XBOX 360 deal: $99 with 2-year Xbox Live Gold Subscription

By Erik Kain

Microsoft has confirmed rumors that it will be releasing a $99 Xbox 360. The console will come with a Kinect and a 4Gb hard-drive, as well as a two-year subscription to Xbox Live. Just like mobile phone contracts, anyone who sings up for the plan will pay a monthly fee ($15) and face a cancellation fee of $250 if they cancel their subscription before the contract is up.

As PCWorld points out, once you’ve figured in your subscription fees the entire package will cost you $459. You could save a pretty big chunk of money just buying everything upfront. If Microsoft releases its next-gen console in 2013, you might also get stuck with an out-of-date console subscription.

But I think this misses a couple of things. First of all, so what if the Xbox 720 comes out in 2013? Not everyone is an early adopter. Anyone buying an Xbox 360 in 2012 is by definition not an early adopter. If you’re buying an Xbox 360 now, you’re probably not the target audience for the next-gen consoles anyways. For these consumers, a 2013 launch date is hardly a problem.

 

Second, it may be more expensive over time to purchase the $99 Xbox 360, but you can spread those costs out over two years. For many people, $15 a month after the initial $99 is simply way more affordable than buying the system upfront, even if the eventual cost is higher. For many gamers with limited resources, the additional cost is offset by the convenience of spreading the payments out over time.

It’s actually quite brilliant if you think about it, and may be the future of console gaming. Microsoft and Sony both want their consoles to be more than simply gaming machines. They want to put full-featured home entertainment systems into your home, where you’ll listen to music, watch movies, and play games all from your Xbox or PlayStation. Right now, a big barrier to accomplishing that goal is the price-tag.

But wait – the price of an Xbox 360 or PS3 has come way down over the years. Why is this a problem?

Actually, it’s probably not anymore. Current-gen consoles are actually very affordable now. But when Sony launched the PS3 in 2006, the 20-gig model cost $499. That’s a hefty chunk of change for many people. With even more powerful and expensive hardware baked into next-gen consoles, one imagines that pricing is going to be a huge issue for console manufacturers. Finding the right price-point isn’t easy.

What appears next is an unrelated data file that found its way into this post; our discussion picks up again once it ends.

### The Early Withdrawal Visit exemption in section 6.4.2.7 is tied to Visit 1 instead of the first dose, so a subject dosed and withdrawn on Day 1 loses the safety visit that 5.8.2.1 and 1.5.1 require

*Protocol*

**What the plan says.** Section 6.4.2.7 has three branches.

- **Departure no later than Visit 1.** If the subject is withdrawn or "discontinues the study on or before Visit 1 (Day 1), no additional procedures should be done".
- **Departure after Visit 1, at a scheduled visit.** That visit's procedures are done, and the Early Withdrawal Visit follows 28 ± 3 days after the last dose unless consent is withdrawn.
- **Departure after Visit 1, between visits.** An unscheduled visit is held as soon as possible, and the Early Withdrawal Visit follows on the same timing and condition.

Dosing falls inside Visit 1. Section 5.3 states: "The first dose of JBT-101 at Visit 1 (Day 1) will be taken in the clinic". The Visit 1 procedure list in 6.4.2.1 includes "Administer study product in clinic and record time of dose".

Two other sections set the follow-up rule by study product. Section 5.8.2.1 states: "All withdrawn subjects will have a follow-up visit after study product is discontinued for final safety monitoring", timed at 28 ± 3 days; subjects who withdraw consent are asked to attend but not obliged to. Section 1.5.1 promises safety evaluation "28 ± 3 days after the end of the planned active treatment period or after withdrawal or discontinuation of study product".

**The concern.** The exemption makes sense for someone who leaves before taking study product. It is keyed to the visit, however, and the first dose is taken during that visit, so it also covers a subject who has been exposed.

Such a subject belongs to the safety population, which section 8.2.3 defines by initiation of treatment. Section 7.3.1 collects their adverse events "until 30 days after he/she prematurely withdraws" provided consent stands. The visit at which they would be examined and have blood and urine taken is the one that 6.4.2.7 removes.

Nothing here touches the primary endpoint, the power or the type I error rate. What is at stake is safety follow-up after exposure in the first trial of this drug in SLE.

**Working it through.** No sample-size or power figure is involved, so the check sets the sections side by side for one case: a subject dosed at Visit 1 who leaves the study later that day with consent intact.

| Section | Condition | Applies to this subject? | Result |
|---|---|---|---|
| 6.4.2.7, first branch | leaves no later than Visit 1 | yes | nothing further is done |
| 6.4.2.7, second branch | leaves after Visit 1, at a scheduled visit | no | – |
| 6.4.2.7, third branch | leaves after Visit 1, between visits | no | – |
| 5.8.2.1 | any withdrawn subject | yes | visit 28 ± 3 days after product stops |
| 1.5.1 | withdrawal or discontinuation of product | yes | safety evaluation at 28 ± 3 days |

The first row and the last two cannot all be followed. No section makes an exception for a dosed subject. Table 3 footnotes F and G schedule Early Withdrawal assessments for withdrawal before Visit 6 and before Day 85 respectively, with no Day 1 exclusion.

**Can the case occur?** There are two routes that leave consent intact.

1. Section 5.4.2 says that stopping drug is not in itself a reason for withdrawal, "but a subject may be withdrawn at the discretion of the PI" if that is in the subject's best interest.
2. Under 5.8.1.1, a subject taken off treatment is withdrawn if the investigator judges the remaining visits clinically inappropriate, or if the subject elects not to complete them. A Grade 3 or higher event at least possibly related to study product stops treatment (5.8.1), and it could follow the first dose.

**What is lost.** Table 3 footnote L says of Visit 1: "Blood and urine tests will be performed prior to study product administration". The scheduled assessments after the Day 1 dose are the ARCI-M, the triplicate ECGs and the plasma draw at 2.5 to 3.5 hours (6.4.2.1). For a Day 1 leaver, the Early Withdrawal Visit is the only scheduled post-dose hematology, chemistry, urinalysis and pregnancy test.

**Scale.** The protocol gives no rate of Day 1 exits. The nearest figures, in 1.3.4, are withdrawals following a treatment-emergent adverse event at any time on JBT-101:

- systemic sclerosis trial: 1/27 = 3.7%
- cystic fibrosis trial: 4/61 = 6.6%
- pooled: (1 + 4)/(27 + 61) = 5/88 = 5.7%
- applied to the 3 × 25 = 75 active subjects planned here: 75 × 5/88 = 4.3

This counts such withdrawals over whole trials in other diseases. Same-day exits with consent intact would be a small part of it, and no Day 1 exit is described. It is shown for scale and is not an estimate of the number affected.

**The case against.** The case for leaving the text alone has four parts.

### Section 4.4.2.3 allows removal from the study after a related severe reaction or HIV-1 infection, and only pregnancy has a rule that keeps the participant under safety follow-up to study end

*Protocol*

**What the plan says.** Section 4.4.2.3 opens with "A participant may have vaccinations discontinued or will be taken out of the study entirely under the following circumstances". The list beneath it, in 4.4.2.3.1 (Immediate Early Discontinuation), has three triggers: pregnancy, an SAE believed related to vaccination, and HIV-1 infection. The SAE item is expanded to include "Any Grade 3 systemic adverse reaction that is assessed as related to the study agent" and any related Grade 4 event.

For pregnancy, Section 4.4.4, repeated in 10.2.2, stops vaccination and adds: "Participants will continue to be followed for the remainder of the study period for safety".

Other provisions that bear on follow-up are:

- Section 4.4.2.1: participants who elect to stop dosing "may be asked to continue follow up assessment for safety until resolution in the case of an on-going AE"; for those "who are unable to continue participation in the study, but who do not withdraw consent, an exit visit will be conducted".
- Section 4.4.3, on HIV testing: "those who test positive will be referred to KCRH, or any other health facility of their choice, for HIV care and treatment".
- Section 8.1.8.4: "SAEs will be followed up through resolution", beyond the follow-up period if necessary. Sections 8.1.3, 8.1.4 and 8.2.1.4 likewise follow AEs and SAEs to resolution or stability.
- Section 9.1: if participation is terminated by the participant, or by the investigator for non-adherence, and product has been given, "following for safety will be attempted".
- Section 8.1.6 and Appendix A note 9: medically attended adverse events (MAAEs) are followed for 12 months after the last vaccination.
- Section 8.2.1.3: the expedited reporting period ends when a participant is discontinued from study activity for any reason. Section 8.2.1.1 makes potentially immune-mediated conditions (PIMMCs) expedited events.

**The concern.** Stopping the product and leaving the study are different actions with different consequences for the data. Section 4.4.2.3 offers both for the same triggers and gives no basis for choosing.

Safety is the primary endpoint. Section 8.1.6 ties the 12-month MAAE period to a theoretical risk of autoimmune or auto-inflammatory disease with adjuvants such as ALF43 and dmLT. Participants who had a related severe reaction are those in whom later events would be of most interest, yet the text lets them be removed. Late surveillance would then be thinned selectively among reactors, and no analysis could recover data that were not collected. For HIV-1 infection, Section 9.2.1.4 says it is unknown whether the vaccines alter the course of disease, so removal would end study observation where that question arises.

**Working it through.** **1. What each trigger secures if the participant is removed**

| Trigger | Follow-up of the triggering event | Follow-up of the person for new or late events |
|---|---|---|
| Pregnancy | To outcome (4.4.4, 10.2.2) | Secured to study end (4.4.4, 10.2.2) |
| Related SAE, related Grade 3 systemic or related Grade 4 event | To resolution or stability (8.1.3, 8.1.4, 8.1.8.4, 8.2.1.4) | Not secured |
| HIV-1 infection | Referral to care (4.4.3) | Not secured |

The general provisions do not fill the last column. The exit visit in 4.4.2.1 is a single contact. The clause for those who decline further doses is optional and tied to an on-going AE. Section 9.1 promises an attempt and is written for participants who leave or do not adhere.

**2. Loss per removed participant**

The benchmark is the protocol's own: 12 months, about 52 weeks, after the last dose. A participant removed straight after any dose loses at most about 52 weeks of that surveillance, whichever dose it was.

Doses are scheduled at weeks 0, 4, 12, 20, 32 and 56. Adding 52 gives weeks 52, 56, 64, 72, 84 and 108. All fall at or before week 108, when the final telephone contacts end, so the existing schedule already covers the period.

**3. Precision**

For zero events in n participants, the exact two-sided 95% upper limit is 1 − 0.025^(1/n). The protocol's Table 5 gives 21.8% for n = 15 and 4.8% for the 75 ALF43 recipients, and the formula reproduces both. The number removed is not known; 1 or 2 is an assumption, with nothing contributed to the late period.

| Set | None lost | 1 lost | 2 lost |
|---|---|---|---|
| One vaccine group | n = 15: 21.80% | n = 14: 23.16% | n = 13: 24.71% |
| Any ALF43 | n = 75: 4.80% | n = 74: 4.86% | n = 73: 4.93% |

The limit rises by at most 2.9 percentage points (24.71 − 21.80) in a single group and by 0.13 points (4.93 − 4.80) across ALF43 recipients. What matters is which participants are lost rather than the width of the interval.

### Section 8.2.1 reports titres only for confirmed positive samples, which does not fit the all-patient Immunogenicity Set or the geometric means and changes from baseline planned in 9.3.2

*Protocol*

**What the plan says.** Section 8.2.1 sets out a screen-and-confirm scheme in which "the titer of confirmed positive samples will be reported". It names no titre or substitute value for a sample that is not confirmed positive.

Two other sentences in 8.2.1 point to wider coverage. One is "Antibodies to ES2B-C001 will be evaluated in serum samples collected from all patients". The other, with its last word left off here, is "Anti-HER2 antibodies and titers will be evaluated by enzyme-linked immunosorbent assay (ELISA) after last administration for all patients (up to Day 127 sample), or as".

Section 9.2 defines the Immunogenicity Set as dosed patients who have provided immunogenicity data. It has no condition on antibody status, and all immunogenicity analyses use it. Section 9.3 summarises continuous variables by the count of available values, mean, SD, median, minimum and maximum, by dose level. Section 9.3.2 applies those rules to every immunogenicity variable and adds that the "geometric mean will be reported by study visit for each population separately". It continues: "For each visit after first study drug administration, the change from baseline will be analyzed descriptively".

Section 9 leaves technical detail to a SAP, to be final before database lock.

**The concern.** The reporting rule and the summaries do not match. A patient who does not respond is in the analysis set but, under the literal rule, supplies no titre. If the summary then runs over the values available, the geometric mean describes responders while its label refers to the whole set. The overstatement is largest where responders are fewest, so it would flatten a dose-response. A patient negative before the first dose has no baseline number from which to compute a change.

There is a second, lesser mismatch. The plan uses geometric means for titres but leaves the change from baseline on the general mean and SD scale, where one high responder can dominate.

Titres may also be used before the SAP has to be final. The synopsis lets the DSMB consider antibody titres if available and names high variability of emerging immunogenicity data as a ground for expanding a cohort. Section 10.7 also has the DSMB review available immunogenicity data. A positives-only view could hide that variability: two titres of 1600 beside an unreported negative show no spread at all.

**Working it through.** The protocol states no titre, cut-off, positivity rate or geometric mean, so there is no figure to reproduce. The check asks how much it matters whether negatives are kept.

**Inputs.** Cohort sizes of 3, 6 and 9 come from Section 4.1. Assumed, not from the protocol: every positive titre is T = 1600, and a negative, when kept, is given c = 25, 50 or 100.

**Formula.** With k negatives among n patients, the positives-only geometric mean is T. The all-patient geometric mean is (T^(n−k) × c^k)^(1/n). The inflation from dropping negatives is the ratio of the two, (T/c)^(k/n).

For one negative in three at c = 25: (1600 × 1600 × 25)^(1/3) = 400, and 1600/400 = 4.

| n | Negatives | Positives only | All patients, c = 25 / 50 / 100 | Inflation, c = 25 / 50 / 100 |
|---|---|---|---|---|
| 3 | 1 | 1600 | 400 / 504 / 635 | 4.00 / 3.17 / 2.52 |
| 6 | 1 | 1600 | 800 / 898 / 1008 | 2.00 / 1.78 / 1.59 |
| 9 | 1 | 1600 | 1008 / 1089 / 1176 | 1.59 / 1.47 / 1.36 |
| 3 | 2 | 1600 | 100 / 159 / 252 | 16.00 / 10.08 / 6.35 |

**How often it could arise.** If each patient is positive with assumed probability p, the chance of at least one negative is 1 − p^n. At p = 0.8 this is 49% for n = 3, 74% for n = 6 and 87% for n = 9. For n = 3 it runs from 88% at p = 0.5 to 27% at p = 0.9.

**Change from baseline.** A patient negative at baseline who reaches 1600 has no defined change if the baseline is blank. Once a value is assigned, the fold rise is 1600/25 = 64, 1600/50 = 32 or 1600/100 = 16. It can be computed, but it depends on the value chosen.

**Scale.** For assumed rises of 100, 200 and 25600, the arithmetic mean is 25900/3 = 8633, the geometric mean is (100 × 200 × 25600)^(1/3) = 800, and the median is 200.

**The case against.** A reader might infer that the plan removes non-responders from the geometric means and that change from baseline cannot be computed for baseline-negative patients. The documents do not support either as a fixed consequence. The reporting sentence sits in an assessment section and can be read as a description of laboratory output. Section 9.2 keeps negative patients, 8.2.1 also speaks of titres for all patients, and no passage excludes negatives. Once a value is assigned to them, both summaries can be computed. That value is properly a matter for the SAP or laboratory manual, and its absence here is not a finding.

Subscription-based models solve several problems at once. They lower the financial barrier to owning a console for many gamers, but they also allow console manufacturers to launch next-gen consoles at a lower, but still profitable, price point. This isn’t such a big deal with current-gen hardware, but in a year or two it may be the answer.

I’m willing to bet that this $99 Xbox deal is as much a way to keep selling the soon-antiquated system as it is a test-ground for the next-gen Xbox. I’m also willing to bet that if it works, Sony will come up with its own similar deal. Which means that it’s quite possible subscription-based consoles are the way of the future. This could, theoretically, lead to other innovations.

For instance, right now consoles only upgrade their aesthetic design – the way they look, their size, etc. – and their harddrive capacity. This puts them at a natural disadvantage to mobile devices which upgrade constantly. With a subscription model, it’s possible that next-gen consoles could upgrade other features more regularly. People could upgrade to the upgraded version and get a discount by extending their subscription.

This might complicate game design. From a game development perspective, it’s nice to have a console with static specs. PCs vary widely in power and speed, but all Xbox 360s are essentially the same. Still, it’s possible that a new standard could emerge.

What do you think?

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About jedionston

Gavin "Dirk" Jedionston the "N" in "In N Out"

Posted on May 8, 2012, in LATEST ARTICLES and tagged , , , , , , , , , , , , . Bookmark the permalink. 3 Comments.

  1. Thing is, you spend more on contract.

  2. Your style is unique in comparison to other folks I
    have read stuff from. Thanks for posting when you have the opportunity, Guess I’ll just book mark this site.

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